Difference between revisions of "Testing your DVB device"

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$ /usr/bin/''{a,c,s,t}''zap -r -c ~/.''{a,c,s,t}''zap/channels.conf "''channel name''"
$ /usr/bin/''{a,c,s,t}''zap -r -c ~/.''{a,c,s,t}''zap/channels.conf "''channel name''"
where [[azap]] is used for [[ATSC]], [[czap]] for [[DVB-C]], [[szap]] for [[DVB-S]] and [[tzap]] for [[DVB-T]].
where [[azap]] is used for [[ATSC]], [[czap]] for [[DVB-C]], [[szap]] for [[DVB-S]] and [[tzap]] for [[DVB-T]].
If dvbscan is unable to resolve the audio or video PID values for a channel, a manual adjustment in channel.conf is required. The correct values may be determined using using dvbtraffic.

Revision as of 11:31, 9 January 2008

This page provides a few suggestions on how to test that a DVB card installed on your system is functioning properly. It won't tell you how to install the specific hardware that you have (see How to install DVB device drivers for some generic instructions). Nor does this page describe the use of feature rich viewing software. But it will describe to you some steps on the command line that are indispensable for quick setup and viewing with DVB hardware.

Again, this article assumes that you have already physically installed the device into your system, and have also installed the driver for your hardware and have the proper modules loaded (i.e. you should at least have a /dev/dvb/adapter0/ directory. If you have additional DVB devices installed on your system, they will be assigned an increased adapter number accordingly).

Using dvb-apps

1. Obtain the dvb-apps package
See the LinuxTV dvb-apps article for details on how to obtain the package. The dvb-apps package contains several useful tools.

2. Scan for the channels you can receive
Refer to the scan article for details of how to perform this step. Once familiar with the content of that article, you will recognize that this step can be summarized (in general form) by:

mkdir ~/.{a,c,s,t}zap
dvbscan /path_to_the_initial_scan_file > ./{a,c,s,t}zap/channels.conf

3. Tune a frequncy and program
Refer to the zap article for details of how to perform this step. Once familiar with the content of that article, you will recognize that this step can be summarized (in general form) by:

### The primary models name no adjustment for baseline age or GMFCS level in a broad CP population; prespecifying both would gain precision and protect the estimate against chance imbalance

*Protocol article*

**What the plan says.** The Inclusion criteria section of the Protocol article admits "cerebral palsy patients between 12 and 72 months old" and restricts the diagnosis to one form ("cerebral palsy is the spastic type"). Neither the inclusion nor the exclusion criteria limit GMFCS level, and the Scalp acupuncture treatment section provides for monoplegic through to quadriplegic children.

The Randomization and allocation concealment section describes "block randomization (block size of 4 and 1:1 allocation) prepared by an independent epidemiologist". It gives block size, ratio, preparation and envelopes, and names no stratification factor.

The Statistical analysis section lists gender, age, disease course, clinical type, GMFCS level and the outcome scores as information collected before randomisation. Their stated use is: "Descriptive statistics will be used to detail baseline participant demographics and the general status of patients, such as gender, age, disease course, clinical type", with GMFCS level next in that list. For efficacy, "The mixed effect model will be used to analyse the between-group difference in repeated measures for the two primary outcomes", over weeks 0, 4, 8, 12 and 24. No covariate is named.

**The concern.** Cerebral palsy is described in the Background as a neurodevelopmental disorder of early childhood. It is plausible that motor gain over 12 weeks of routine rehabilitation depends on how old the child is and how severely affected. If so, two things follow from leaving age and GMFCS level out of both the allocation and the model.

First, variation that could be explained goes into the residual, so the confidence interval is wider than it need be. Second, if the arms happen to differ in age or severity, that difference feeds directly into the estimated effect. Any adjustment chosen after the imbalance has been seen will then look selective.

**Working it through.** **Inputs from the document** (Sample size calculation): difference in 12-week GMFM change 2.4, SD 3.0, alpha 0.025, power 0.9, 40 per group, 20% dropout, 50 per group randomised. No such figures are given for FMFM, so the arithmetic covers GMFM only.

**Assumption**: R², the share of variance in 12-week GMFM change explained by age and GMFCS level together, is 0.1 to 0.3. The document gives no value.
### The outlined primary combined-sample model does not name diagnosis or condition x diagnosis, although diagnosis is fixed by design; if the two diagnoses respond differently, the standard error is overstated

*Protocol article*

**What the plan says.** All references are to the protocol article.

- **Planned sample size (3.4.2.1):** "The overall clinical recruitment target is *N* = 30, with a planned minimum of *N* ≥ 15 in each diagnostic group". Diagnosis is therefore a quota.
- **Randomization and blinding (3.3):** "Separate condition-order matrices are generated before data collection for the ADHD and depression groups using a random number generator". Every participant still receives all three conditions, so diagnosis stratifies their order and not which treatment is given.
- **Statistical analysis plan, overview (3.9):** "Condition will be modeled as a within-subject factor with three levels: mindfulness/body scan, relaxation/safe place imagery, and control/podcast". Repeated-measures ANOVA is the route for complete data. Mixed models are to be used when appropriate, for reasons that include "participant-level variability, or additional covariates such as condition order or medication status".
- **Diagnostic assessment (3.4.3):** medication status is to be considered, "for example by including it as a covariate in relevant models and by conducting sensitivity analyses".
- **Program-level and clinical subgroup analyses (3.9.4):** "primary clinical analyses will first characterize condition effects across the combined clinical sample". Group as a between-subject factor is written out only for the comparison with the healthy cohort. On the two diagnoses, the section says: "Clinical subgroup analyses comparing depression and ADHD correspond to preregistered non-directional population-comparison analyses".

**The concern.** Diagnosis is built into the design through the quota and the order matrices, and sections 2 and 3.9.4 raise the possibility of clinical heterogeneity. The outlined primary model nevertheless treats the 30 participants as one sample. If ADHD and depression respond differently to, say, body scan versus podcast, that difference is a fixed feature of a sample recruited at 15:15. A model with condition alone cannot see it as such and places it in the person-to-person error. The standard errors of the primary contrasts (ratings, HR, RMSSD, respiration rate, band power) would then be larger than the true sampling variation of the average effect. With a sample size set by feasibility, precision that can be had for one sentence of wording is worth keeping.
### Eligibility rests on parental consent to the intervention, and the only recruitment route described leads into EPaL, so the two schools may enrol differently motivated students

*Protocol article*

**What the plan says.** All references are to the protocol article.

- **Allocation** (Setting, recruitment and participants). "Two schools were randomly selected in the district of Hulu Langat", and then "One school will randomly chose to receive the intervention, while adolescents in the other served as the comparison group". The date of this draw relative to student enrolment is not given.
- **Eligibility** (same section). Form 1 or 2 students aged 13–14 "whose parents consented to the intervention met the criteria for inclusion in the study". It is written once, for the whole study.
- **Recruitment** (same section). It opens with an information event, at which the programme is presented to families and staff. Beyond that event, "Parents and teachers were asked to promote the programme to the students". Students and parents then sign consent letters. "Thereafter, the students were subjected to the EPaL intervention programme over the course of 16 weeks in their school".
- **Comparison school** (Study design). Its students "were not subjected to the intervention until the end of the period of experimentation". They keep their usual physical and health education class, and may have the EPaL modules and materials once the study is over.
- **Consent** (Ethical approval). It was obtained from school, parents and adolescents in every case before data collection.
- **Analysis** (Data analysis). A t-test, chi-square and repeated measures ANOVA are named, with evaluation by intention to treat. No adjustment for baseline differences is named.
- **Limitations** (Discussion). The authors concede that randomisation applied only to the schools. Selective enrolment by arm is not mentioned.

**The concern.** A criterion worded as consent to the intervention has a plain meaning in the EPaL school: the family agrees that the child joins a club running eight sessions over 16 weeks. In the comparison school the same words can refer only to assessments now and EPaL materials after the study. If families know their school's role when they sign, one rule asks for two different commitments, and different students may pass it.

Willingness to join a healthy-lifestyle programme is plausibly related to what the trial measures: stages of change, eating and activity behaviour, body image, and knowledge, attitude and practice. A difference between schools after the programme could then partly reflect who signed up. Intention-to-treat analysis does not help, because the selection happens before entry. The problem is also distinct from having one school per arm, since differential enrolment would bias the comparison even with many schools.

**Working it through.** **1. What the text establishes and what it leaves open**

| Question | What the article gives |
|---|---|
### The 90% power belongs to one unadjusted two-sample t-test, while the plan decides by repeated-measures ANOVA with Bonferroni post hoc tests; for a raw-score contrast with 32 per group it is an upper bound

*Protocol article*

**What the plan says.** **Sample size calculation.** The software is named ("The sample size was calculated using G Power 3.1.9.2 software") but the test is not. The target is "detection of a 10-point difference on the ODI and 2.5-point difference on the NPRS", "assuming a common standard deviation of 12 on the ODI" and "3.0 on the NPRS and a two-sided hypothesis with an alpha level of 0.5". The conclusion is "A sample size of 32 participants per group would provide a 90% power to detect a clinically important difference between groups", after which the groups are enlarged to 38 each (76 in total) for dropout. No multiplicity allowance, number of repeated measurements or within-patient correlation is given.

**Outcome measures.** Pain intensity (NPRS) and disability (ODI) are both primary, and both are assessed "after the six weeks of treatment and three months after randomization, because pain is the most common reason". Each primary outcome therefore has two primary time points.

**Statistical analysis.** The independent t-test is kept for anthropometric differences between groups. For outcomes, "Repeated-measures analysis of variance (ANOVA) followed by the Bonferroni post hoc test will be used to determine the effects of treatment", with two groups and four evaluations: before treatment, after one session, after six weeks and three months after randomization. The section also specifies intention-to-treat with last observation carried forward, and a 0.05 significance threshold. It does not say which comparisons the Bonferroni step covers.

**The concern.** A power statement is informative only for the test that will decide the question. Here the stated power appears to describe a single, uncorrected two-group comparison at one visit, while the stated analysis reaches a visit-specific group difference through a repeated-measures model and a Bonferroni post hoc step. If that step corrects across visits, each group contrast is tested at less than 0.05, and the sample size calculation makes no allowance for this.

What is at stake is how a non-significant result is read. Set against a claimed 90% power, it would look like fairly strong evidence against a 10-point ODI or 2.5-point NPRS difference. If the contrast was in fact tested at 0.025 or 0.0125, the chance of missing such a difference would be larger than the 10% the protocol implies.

$ /usr/bin/{a,c,s,t}zap  -r -c ~/.{a,c,s,t}zap/channels.conf "channel name"

where azap is used for ATSC, czap for DVB-C, szap for DVB-S and tzap for DVB-T. If dvbscan is unable to resolve the audio or video PID values for a channel, a manual adjustment in channel.conf is required. The correct values may be determined using using dvbtraffic.

4. After you've tuned a frequency and program

a) You could now start up your simple TV watching application and decode the stream you have tuned.

For example, while keeping {a,c,s,t}zap running in the first console shell, open up another console and run

mplayer /dev/dvb/adapter0/dvr0 <options>

If you have more than one dvb device installed in your system, then you will have to pass the correct adaptor number. See the mplayer man page (i.e. in a console run "man mplayer") for a lengthy list of options.

b) Or, you could now start up a datastreamer

c) Or, alternatively, you may want to see some statistics of what's coming in for each channel and PID. Example:

 $ /usr/bin/dvbtraffic 

And finally


Using dvbsnoop

If the testing steps in the dvb-apps section above work fine, you can jump over this section here. On the other hand, dvbsnoop is a small, down-to-earth utility that is very handy for debugging and also seeing what is occuring with a dvb device (i.e. tuning works? data coming in? signal strong enough?).

1. Obtain the dvbsnoop package
Install it, e.g. with debian:

 # apt-get install dvbsnoop